It has been two days since we arrived in Vientiane, and it’s dawning on me that we need to stretch the definition of “urban” in order to compare our experiences from Jakarta’s and Manila’s slums to the living conditions of the poor in Vientiane.
Although Laos is witnessing fast paced urbanization, it is still at an early stage. Vientiane Capital Region is a large area that, in many places, is still more rural than urban. On the one hand, the negative effects of crowding as observed in Manila are largely absent since space is really not an issue. On the other hand, there are many other problems: lack of government services for the poor, very limited health care services, extremely low graduation rates (in particular among the poor), and lack of non-farm opportunities.
The list above is a rough summary of the issues that were brought up repeatedly in interviews with NGOs we conducted during the last two days. When briefing the team of surveyors about our survey and discussing the different areas we intend to cover with our exploratory survey on urban poverty, it became apparent that the poor in Vientiane’s center live hidden from the public. The poorer areas of Vientiane are located further away from the center, some only accessible through poor, partially gravel, roads.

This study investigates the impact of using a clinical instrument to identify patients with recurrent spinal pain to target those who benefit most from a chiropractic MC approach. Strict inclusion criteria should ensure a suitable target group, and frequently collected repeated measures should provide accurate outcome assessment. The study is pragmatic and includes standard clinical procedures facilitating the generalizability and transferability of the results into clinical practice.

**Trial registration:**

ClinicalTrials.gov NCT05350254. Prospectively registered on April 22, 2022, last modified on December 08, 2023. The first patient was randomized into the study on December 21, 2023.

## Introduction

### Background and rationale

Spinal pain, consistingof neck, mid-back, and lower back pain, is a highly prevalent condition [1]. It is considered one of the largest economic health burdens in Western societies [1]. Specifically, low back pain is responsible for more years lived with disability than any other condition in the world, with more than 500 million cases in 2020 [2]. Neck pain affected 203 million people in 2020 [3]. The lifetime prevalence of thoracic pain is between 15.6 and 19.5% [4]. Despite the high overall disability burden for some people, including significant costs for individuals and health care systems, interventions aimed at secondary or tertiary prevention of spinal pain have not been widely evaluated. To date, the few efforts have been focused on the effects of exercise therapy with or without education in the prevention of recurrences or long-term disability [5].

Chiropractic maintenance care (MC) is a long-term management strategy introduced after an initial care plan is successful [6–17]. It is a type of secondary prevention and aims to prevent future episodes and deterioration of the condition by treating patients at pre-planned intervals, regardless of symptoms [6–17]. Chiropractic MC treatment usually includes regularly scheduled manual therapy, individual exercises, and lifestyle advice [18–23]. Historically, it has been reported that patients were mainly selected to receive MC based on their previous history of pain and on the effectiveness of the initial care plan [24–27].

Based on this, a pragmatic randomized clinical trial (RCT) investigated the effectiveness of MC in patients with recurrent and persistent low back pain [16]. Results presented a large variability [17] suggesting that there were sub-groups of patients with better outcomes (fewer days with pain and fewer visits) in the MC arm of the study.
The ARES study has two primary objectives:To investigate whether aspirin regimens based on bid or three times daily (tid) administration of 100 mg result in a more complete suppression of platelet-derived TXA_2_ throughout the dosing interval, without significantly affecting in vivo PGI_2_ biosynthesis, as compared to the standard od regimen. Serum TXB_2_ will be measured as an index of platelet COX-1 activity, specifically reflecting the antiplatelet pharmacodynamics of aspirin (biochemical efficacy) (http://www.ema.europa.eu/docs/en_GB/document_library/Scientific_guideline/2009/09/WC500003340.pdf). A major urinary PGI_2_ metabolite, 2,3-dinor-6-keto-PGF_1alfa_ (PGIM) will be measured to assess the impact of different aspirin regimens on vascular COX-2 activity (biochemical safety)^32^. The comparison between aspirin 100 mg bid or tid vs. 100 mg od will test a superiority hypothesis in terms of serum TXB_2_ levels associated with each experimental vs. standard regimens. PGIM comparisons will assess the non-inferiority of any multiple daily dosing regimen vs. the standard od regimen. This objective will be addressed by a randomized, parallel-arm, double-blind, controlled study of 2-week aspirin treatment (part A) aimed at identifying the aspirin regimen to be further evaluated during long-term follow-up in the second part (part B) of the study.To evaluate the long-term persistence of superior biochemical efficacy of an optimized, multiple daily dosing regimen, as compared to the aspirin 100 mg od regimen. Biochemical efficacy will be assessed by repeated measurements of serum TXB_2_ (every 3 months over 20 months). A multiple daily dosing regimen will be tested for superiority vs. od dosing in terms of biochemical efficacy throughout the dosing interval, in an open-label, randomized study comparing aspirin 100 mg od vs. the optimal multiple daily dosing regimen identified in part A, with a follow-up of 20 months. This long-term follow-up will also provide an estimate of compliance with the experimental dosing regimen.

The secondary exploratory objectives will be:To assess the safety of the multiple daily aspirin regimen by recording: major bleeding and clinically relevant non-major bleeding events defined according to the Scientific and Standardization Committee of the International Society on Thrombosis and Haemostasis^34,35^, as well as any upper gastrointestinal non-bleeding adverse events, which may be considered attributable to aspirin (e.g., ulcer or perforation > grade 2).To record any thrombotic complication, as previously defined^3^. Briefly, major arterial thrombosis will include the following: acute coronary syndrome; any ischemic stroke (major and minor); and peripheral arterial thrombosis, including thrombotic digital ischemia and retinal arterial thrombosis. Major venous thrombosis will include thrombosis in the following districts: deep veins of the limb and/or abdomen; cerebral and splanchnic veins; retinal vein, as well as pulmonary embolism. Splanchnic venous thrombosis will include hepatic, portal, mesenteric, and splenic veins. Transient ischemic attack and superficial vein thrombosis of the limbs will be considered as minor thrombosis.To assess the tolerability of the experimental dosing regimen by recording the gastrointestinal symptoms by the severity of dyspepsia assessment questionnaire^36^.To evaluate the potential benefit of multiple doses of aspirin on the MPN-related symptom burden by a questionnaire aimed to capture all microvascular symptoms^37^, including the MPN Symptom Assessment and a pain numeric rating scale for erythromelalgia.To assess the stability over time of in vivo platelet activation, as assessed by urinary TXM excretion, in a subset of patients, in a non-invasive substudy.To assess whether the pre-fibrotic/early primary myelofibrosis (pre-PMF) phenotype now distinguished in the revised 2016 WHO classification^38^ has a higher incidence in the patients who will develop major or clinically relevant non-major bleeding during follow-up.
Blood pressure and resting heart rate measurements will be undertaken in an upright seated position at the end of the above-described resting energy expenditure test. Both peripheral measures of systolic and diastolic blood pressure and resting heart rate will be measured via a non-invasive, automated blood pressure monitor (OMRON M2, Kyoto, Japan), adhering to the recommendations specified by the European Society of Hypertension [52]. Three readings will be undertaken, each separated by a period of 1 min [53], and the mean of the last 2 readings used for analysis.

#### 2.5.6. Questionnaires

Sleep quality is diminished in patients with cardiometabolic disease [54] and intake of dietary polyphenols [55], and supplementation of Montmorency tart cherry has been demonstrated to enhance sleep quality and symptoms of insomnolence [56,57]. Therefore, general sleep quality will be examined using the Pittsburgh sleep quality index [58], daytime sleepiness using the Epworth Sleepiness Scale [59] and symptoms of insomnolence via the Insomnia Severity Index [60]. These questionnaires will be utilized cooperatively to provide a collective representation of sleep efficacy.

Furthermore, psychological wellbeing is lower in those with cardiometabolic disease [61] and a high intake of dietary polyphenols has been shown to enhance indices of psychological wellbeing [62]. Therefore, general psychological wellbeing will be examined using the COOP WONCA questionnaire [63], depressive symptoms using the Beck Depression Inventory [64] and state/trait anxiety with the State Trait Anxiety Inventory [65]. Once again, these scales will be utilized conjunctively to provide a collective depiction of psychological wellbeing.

The NGO interviewees stated that Vientian’s economic awakening has not been very inclusive so far. The impressive GDP growth has benefited large investors and the newly formed middle class. It is an interesting question what steps could be taken by the government and the NGO sector respectively to support the poor in reaping more of the benfeits from Laos’s economic growth? We will get back to that later.
To conclude I would like to mention one particularly interesting initiatives that we learned about here in Vientiane. It is a savings-led community fund set up in conjunction with a comprehensive water and sanitation initiative. The fund requires an initial deposit for registration and then provides only three different loan options to its members. A loan for agricultural endeavours (1% monthly interest), for non-farm businesses (2% monthly interest) and for education or health emergencies (0,5% monthly interest).
The simplicity and intuitive fairness of this structure impressed us. The reasons for that and more details will follow in a separate post.